Some sleds are warmer to ride than others. That makes them more comfortable in whatever Mother Nature can conjure. For example, Ski-Doo’s REV Gen4 platform has proved itself to me by diverting the cold air away from my body like nothing before. My next key to warmth (after stock hand and thumb warmers) is adding the right height of windshield and a good set of handlebar muffs. Add whatever you need to your sled (like a heated seat) to be comfortable in those sub zero temperatures. Otherwise, your new sled may not measure up as the right snowmobile for you!
The Right Snowmobile: No Throttle Thumb
Those with small hands or light grips often find stock throttles uncomfortable. That’s because the thumb lever is too wide or too stiff. Sometimes an adjustment can be made to rotate the right hand grip slightly. This allows the ball of the thumb to be used instead when the thumb gets tired or sore.
But Ski-Doo has introduced a more practical solution. The industry’s first electronic wireless throttle. With no cable, this throttle is very easy to squeeze. It’s also adjustable without tools to adapt to either thumb or finger use, eliminating most causes of throttle thumb. Other alternatives to combat a sore thumb include throttle extenders and left side throttles.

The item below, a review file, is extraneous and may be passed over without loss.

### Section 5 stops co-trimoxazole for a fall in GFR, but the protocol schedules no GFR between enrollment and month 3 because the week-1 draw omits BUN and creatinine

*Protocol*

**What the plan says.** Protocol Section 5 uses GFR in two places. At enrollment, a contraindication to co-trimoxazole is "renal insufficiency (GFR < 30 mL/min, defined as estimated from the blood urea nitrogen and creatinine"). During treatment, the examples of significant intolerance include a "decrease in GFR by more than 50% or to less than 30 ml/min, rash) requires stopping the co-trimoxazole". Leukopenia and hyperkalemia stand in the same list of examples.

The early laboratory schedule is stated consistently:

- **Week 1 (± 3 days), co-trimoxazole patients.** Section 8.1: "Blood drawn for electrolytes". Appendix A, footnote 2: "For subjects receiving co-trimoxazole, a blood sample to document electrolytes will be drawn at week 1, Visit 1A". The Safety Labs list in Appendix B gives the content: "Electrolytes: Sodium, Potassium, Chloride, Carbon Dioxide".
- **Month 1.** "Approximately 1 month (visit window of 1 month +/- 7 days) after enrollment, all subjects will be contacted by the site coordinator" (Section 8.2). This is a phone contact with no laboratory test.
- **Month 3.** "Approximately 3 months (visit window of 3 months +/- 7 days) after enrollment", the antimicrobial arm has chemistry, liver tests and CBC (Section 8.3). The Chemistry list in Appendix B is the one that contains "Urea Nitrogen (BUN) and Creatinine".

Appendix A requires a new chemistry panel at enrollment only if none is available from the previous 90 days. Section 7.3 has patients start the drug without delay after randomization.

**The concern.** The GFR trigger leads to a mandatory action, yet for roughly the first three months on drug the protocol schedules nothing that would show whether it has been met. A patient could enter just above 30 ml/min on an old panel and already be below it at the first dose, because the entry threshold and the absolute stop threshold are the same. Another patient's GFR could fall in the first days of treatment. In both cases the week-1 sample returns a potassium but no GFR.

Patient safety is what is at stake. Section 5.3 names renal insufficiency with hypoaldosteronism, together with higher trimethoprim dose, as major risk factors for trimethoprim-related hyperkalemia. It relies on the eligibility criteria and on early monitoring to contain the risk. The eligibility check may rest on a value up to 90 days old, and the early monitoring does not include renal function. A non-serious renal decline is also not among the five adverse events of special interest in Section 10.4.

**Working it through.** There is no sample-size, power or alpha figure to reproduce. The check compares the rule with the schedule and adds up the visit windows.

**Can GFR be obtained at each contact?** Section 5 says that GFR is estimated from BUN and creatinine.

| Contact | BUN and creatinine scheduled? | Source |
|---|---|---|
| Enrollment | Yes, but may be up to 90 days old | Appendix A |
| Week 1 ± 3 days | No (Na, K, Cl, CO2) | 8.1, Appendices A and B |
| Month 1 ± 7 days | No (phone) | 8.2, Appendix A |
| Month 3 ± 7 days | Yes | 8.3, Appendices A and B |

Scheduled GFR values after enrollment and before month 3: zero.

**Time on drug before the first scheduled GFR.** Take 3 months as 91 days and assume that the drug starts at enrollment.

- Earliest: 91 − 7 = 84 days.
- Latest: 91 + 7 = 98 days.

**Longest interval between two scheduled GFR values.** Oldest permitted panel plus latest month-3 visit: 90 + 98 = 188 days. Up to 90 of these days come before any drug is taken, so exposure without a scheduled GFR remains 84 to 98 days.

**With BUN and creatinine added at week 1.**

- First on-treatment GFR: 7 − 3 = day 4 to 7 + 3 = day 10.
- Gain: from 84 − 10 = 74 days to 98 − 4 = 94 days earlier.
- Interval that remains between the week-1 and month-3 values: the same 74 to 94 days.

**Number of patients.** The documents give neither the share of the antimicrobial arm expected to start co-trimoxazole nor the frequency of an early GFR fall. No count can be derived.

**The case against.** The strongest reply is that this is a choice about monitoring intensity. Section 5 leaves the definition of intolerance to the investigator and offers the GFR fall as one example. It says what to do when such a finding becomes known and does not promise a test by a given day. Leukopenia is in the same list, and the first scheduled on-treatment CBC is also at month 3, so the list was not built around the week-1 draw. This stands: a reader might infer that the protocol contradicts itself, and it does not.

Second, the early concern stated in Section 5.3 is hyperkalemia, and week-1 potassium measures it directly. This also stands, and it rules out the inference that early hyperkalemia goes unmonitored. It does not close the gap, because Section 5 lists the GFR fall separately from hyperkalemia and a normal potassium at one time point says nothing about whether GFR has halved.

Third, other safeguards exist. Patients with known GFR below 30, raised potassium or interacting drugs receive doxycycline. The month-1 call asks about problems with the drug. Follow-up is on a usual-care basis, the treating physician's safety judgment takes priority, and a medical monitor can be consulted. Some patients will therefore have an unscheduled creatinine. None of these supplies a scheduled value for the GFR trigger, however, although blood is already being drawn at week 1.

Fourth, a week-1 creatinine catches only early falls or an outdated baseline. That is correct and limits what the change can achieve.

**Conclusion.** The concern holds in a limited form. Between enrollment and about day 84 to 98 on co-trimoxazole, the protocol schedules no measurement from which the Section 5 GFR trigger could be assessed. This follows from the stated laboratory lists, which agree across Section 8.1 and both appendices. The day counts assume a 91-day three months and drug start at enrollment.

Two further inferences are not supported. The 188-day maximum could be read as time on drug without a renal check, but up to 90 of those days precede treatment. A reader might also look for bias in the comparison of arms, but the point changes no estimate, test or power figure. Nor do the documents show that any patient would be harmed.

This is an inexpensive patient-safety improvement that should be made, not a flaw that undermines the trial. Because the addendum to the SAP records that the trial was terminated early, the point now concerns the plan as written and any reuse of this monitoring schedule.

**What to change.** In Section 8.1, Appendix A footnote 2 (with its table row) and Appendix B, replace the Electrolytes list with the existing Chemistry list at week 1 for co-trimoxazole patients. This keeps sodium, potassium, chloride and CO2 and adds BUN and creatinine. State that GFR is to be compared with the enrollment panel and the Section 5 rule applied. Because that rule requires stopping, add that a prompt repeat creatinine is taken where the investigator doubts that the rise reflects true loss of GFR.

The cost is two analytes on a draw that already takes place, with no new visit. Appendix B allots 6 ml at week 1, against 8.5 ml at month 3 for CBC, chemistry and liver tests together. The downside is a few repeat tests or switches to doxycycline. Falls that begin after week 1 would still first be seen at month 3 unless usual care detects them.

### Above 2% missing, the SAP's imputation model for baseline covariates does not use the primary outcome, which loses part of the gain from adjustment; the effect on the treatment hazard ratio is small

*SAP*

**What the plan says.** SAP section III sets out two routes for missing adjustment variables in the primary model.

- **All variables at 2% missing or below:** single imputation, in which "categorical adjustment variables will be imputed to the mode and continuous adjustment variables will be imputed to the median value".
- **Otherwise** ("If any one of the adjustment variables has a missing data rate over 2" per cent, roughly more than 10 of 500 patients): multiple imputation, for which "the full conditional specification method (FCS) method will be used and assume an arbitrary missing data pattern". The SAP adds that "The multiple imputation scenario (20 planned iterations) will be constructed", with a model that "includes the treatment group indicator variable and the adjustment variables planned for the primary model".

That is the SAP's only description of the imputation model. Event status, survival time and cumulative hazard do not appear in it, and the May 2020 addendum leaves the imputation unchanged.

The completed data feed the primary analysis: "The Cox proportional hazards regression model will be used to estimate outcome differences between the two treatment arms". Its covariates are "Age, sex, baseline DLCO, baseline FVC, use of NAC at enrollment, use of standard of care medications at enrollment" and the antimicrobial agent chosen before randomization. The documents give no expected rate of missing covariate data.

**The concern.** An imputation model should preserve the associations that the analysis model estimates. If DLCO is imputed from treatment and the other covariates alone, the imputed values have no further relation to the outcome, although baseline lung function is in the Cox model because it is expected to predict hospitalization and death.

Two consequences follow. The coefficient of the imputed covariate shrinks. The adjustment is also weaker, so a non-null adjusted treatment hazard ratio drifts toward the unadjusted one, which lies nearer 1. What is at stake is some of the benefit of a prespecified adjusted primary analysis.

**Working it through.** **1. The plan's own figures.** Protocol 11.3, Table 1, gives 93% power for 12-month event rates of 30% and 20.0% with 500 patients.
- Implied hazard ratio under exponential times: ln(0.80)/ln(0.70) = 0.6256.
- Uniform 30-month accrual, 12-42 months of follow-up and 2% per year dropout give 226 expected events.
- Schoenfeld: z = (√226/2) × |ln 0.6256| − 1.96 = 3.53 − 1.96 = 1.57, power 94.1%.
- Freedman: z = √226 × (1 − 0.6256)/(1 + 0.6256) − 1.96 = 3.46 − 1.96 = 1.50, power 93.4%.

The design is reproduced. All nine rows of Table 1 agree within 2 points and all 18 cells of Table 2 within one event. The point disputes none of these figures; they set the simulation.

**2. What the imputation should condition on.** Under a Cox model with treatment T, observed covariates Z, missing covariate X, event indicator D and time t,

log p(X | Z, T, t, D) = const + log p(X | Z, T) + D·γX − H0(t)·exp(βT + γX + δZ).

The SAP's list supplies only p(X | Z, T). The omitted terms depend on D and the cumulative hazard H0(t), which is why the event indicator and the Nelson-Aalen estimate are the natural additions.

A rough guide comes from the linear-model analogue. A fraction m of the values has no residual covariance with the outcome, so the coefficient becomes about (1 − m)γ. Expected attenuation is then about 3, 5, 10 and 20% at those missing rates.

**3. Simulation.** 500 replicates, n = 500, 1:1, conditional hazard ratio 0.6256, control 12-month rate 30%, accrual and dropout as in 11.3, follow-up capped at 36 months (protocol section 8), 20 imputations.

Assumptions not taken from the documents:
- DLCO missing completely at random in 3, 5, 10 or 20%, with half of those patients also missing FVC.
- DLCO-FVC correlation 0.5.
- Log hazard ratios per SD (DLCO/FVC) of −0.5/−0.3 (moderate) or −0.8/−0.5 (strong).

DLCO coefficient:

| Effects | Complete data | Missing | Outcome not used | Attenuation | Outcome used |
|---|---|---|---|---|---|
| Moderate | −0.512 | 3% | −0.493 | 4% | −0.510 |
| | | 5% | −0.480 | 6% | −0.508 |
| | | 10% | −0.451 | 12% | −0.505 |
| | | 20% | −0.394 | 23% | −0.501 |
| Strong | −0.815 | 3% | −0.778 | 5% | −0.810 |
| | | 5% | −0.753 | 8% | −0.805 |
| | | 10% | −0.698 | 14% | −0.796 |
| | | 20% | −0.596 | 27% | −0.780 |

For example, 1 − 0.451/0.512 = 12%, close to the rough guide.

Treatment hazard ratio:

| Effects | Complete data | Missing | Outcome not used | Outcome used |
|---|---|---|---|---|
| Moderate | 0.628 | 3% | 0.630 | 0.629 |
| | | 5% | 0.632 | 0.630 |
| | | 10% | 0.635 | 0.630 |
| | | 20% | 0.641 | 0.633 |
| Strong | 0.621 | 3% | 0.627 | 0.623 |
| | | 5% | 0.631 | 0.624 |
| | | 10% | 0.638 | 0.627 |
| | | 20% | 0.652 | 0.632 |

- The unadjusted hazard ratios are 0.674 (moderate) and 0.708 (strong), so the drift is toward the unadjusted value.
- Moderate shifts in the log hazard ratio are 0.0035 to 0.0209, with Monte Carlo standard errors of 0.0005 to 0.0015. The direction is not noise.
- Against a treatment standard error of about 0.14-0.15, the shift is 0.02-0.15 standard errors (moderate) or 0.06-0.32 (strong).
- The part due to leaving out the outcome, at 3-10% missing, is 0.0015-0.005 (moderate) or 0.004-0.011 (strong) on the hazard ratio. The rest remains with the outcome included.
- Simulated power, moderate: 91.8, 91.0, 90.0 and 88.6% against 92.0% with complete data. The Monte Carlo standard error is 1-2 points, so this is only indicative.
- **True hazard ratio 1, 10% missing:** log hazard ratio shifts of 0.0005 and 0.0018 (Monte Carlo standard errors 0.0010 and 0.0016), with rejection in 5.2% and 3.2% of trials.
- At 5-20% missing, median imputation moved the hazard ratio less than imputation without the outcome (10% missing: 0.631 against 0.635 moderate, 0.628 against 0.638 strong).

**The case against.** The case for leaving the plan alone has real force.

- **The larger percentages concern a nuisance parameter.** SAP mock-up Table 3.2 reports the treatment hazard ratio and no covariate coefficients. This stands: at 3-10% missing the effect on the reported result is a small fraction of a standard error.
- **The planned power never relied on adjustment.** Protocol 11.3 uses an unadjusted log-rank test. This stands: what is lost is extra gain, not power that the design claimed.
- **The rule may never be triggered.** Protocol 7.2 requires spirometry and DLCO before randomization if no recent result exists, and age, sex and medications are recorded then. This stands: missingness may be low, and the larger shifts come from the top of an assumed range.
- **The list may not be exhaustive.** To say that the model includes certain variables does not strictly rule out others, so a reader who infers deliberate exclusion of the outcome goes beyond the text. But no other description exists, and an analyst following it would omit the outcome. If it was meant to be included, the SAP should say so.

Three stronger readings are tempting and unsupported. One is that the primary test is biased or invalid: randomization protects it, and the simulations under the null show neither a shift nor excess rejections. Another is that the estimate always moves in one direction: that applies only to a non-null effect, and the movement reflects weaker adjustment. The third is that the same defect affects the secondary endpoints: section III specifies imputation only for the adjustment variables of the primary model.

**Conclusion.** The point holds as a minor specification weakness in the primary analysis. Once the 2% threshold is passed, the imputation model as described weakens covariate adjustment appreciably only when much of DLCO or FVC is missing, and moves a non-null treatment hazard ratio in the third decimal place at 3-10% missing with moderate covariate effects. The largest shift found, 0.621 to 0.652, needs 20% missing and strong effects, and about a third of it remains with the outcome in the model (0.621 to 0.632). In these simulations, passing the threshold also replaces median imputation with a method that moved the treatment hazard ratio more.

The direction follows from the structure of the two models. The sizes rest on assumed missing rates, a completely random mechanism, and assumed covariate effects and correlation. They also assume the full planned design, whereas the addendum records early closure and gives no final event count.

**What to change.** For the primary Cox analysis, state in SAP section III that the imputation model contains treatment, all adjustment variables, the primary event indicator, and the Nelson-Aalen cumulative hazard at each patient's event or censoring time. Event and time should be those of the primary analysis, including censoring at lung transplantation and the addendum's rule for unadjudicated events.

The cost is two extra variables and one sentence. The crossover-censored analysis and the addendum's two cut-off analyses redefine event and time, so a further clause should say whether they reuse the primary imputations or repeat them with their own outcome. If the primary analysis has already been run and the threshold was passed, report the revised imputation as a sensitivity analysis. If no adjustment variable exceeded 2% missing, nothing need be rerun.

The Last Word on Buying The Right Snowmobile
Here are my two final tips for buying the right snowmobile for you. One is to get the most comfort and enjoyment by not constantly fiddling. Make your adjustments and additions before and during your first rides. Get it set. And then leave well enough alone (unless you add a passenger or more baggage), because the most enjoyable part of a properly set up sled is just enjoying the ride!
Two is not to be distracted by the sizzle. Flashy colours and graphics may look great, but don’t make that gleaming new machine the right snowmobile for you. Stick with finding one that feels good and is best at doing what you need. After all, what use is a the sharpest looking sled ever if you hate how it rides? As I always say to folks: once you’re on it, you can’t see how it looks. But you sure know first hand how well it works!
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The tips and advice in this blog are the opinions of the author, may not work in every situation and are intended only for the convenience and interest of the reader, who has the personal responsibility to confirm the validity, accuracy and relevancy of this information prior to putting it to their own use.